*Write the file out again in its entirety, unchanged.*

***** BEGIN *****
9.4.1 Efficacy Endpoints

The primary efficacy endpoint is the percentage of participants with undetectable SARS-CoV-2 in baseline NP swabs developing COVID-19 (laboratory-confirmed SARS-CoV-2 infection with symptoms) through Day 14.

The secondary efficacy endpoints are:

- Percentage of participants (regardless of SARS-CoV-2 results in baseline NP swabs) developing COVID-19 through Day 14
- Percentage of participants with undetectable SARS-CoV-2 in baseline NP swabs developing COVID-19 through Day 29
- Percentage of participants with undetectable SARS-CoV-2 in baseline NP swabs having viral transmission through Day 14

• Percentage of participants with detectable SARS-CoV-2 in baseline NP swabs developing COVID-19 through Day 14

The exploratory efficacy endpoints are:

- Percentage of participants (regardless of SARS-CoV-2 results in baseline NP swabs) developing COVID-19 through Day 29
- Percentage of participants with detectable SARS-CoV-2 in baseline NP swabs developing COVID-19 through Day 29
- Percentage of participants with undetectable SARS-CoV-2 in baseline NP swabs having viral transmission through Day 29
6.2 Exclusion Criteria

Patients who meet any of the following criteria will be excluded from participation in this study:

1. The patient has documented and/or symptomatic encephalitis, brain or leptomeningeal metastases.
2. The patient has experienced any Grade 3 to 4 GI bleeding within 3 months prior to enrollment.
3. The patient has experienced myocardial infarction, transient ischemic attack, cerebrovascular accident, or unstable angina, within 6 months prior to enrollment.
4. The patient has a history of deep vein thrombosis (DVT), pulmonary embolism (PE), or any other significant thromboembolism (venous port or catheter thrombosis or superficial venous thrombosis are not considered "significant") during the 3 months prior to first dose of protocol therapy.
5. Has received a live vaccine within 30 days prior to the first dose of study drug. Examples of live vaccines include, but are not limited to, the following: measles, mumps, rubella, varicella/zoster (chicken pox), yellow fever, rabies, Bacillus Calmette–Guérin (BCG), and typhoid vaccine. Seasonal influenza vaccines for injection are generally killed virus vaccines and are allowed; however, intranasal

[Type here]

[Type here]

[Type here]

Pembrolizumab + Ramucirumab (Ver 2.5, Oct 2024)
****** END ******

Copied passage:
9.4.1 Efficacy Endpoints

The primary efficacy endpoint is the percentage of participants with undetectable SARS-CoV-2 in baseline NP swabs developing COVID-19 (laboratory-confirmed SARS-CoV-2 infection with symptoms) through Day 14.

The secondary efficacy endpoints are:

- Percentage of participants (regardless of SARS-CoV-2 results in baseline NP swabs) developing COVID-19 through Day 14
- Percentage of participants with undetectable SARS-CoV-2 in baseline NP swabs developing COVID-19 through Day 29
- Percentage of participants with undetectable SARS-CoV-2 in baseline NP swabs having viral transmission through Day 14

• Percentage of participants with detectable SARS-CoV-2 in baseline NP swabs developing COVID-19 through Day 14

The exploratory efficacy endpoints are:

- Percentage of participants (regardless of SARS-CoV-2 results in baseline NP swabs) developing COVID-19 through Day 29
- Percentage of participants with detectable SARS-CoV-2 in baseline NP swabs developing COVID-19 through Day 29
- Percentage of participants with undetectable SARS-CoV-2 in baseline NP swabs having viral transmission through Day 29
6.2 Exclusion Criteria

Patients who meet any of the following criteria will be excluded from participation in this study:

1. The patient has documented and/or symptomatic encephalitis, brain or leptomeningeal metastases.
2. The patient has experienced any Grade 3 to 4 GI bleeding within 3 months prior to enrollment.
3. The patient has experienced myocardial infarction, transient ischemic attack, cerebrovascular accident, or unstable angina, within 6 months prior to enrollment.
4. The patient has a history of deep vein thrombosis (DVT), pulmonary embolism (PE), or any other significant thromboembolism (venous port or catheter thrombosis or superficial venous thrombosis are not considered "significant") during the 3 months prior to first dose of protocol therapy.
5. Has received a live vaccine within 30 days prior to the first dose of study drug. Examples of live vaccines include, but are not limited to, the following: measles, mumps, rubella, varicella/zoster (chicken pox), yellow fever, rabies, Bacillus Calmette–Guérin (BCG), and typhoid vaccine. Seasonal influenza vaccines for injection are generally killed virus vaccines and are allowed; however, intranasal

[Type here]

[Type here]

[Type here]

Pembrolizumab + Ramucirumab (Ver 2.5, Oct 2024)